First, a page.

Wimbledon officials are expected to change their longstanding rules requiring women to wear white underwear before next year’s championships.
The news comes as certain UK football clubs like Bromwich Albion and Manchester City have also done away with white shorts, changing the old kit and replacing them with navy and burgundy colours for female players.
It also follows protests by fans and the Women’s Tennis Association (WTA) players against the all-white underwear rule, especially during athletes’ menstrual cycles. The protests which were staged at Wimbledon this summer saw the slogan “Address the Dress Code” on several placards.
The All England Club apparently has taken note and begun to rethink its policies regarding the dress code. They released a statement saying that “prioritising women’s health and supporting players based on their individual needs is very important.”
“We are in discussions with the WTA, with manufacturers and with the medical teams about the ways in which we can do that.”
The change could mean that the 'all-white clothing' rule will be limited only to the top layer of clothing.
An archaic tradition
The protestors this summer wore red skirts and shorts, inspired by Tatiana Golovin, the former Russian-born French player who sparked controversy when she wore red shorts under her skirt at the 2007 championship.
In the past, several female tennis players, including Serena Williams, also began to wear colourful underwear in the early 2010s.
However, Wimbledon released an updated dress code in 2014, stipulating that underwear must be white.
According to Wimbledon's dress code, all players, male and female are required to wear all white, including any undergarments that are visible, for both practice as well as matches.
"Competitors must be dressed in suitable tennis attire that is almost entirely white and this applies from the point at which the player enters the court surround," the official Wimbledon dress code reads, noting that white "does not include off white or cream."
The code continues: “Any undergarments that either are or can be visible during play (including due to perspiration) must also be completely white except for a single trim of colour no wider than one centimetre (10mm).”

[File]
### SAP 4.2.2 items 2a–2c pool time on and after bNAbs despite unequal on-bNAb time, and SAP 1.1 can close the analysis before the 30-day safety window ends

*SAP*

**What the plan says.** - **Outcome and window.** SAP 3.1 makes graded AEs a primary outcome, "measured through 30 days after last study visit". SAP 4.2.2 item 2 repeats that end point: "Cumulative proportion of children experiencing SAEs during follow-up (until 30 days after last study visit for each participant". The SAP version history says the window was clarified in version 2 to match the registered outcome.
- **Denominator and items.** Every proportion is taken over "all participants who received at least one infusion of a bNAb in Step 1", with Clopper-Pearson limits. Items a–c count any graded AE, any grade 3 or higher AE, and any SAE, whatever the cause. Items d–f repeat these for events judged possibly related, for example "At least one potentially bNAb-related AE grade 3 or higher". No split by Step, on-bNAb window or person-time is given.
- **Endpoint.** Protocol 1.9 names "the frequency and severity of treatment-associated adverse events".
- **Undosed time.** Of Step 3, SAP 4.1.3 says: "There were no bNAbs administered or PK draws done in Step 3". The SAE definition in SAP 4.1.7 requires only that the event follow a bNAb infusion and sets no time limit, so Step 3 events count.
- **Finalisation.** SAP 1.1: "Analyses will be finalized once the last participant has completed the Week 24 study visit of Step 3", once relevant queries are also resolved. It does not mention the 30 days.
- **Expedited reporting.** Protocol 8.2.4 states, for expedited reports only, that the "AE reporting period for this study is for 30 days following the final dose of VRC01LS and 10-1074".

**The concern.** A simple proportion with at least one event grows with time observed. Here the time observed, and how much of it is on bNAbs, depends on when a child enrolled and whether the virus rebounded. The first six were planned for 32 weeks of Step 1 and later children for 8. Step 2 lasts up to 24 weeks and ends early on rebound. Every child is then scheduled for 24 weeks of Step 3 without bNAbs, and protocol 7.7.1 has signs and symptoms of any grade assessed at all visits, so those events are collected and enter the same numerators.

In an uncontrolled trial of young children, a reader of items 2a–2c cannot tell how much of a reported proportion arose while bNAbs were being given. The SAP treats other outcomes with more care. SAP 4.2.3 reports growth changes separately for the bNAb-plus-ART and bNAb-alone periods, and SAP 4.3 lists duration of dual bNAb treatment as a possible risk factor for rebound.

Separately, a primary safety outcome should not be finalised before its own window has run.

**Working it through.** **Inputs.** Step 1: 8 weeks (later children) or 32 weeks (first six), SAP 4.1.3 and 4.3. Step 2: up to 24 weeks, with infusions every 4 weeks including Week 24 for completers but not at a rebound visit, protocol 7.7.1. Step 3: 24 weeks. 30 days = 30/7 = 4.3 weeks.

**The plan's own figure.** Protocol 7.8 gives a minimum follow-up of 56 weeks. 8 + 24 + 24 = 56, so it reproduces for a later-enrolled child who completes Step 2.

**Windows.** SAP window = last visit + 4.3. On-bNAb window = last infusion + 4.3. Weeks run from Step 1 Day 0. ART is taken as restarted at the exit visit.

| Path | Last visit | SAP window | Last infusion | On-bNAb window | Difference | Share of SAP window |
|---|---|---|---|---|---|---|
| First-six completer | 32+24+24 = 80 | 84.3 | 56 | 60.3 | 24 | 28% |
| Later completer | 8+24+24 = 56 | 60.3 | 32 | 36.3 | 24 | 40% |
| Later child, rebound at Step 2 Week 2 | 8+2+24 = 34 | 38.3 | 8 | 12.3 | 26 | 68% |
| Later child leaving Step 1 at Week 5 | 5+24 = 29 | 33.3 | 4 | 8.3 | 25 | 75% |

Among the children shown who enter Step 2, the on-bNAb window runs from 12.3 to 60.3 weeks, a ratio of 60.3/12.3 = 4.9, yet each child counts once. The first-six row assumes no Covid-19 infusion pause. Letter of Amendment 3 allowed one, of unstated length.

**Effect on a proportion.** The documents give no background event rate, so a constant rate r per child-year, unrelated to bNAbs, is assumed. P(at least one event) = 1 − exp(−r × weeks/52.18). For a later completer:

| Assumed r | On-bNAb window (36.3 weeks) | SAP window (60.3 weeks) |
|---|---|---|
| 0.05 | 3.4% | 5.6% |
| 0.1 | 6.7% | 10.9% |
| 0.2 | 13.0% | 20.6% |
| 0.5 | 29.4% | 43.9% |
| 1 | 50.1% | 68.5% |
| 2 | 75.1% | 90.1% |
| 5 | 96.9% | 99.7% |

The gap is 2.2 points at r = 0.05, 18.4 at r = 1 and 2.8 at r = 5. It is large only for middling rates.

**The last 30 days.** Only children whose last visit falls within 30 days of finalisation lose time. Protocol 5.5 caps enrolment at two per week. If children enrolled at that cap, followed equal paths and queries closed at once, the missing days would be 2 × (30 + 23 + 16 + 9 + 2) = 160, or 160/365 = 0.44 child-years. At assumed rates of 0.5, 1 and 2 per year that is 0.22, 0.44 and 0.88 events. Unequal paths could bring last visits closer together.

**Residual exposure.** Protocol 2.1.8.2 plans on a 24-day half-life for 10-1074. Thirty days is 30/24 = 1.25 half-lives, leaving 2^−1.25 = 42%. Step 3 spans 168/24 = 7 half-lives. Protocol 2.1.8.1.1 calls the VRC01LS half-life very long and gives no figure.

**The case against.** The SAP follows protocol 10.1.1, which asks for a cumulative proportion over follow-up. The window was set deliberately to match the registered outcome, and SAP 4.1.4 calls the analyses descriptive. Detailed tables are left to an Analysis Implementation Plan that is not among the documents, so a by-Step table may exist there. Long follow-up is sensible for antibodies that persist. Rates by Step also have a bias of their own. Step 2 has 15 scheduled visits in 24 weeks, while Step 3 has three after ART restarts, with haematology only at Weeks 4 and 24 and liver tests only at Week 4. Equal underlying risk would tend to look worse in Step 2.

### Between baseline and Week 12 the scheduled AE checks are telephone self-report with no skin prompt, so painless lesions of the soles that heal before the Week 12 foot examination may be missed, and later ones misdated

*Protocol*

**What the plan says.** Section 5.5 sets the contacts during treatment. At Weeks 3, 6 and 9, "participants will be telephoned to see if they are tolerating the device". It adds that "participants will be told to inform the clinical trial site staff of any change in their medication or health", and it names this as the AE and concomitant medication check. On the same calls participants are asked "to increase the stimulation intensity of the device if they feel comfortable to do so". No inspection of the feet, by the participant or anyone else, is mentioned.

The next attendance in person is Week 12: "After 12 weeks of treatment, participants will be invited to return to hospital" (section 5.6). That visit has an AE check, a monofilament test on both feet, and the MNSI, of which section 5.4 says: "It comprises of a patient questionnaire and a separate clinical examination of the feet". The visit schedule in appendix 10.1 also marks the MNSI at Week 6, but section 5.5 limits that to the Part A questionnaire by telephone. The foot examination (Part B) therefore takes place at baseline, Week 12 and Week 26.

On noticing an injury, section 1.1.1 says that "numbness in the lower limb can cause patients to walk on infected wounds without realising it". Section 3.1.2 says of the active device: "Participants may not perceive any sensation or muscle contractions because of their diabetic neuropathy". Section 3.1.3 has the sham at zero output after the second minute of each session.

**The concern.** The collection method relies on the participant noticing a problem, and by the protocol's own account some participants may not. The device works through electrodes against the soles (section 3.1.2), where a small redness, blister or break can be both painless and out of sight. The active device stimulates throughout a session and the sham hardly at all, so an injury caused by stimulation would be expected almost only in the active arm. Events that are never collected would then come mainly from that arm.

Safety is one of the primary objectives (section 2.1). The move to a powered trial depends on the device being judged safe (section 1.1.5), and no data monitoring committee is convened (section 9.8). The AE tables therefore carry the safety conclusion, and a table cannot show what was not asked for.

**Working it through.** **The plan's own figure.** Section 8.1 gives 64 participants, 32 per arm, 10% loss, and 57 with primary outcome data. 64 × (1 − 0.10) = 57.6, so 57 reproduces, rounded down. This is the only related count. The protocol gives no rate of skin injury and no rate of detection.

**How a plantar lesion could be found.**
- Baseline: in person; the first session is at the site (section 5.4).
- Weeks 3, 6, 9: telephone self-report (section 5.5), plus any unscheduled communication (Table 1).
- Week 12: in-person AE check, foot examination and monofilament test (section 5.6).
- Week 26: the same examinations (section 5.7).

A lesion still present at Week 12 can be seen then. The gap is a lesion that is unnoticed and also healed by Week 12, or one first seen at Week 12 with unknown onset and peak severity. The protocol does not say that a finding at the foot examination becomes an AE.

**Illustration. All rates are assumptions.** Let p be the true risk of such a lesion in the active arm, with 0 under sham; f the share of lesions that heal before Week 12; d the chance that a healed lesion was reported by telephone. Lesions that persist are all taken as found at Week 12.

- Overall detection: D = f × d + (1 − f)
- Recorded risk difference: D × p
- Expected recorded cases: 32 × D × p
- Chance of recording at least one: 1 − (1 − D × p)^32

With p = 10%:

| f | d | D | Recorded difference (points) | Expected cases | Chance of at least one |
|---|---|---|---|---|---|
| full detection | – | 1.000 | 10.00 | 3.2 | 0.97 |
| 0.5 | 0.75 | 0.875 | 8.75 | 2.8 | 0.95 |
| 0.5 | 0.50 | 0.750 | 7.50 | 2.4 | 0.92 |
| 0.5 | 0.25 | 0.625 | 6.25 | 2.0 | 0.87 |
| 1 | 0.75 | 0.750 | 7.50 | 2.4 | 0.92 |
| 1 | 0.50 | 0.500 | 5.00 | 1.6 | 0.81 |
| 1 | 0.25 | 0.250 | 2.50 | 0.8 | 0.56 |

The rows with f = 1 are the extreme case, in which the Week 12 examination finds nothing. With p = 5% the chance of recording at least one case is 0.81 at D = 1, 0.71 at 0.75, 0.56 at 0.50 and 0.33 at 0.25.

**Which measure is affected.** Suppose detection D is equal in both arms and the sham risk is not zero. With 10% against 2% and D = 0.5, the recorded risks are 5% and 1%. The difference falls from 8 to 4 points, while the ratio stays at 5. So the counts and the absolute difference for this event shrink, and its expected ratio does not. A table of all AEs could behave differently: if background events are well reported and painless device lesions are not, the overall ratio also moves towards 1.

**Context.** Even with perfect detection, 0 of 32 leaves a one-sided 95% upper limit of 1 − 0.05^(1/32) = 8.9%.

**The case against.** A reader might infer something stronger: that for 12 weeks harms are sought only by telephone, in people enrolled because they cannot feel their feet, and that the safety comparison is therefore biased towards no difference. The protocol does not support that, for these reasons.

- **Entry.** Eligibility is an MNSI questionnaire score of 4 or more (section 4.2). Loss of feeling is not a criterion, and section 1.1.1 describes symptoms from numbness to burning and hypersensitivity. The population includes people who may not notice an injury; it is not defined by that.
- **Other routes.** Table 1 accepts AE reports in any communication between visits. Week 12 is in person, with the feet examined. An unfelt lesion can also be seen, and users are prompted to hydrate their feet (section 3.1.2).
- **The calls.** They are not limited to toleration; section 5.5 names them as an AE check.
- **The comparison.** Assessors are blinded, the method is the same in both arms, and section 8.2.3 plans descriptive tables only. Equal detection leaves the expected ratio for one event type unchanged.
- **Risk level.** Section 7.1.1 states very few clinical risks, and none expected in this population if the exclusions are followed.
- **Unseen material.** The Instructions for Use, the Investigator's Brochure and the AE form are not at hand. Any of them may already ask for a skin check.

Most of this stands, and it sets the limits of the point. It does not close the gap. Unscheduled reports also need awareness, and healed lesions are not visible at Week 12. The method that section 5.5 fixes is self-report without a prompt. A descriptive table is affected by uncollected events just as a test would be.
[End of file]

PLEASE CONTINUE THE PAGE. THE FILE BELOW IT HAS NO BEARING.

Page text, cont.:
Additionally, according to the dress code, shoes, hats, headbands, wristbands, and socks must also be white.
Bras too pink and bustiers too black
It's not the first time that these ludicrously specific clothing rules have become an issue.
In 2013, Roger Federer was warned because his shoes had orange soles, and Venus Williams was asked to change mid-match in 2017 after her pink bra was showing. After the match, an official explained: “Underwear should be white.”
In one incident this summer, Romanian tennis star Mihaela Buzărnescu was forced to switch bras with her coach a few minutes before her match, after officials demanded she changed her black bra.
In an interview with Eurosport, the 34-year-old said that her "bustier was too black and I had to change it."
“The white one I had was too transparent and you could see everything underneath and I couldn't wear it, so I borrowed from my coach, I took her bustier.”
The incident sparked debate online with many calling it indecent to make women change mid-game and in front of the crowd, while others defended the tournament’s traditions.
American tennis star and 12-times singles Grand Slam champion Billie Jean King was vocal about the issues faced by WTA players while wearing the all-white uniform during their menstrual cycle.
King said that women female players were worried about the bloodstains on the all-white dress they wore during Wimbledon.
Andy Murray’s mother, Judy Murray, was also part of the movement criticizing the all-white rule and calling for women to be allowed to wear non-white kit due to concerns for athletes who are menstruating. She noted in an interview with Sportsmail the “traumatic experience” of a possible leak on the white uniform while playing, and emphasized the importance of having more women among the decision-makers.
"It’s really important that we have lots of women on the decision-making panel because they understand what that’s like to have menstrual cycles and they understand the fear of that happening while playing."
Wimbledon now has a female chief executive, Sally Bolton, and hopefully this change means that the conservative Victorian social norms of Wimbledon’s earlier years will finally be given a more colourful upgrade.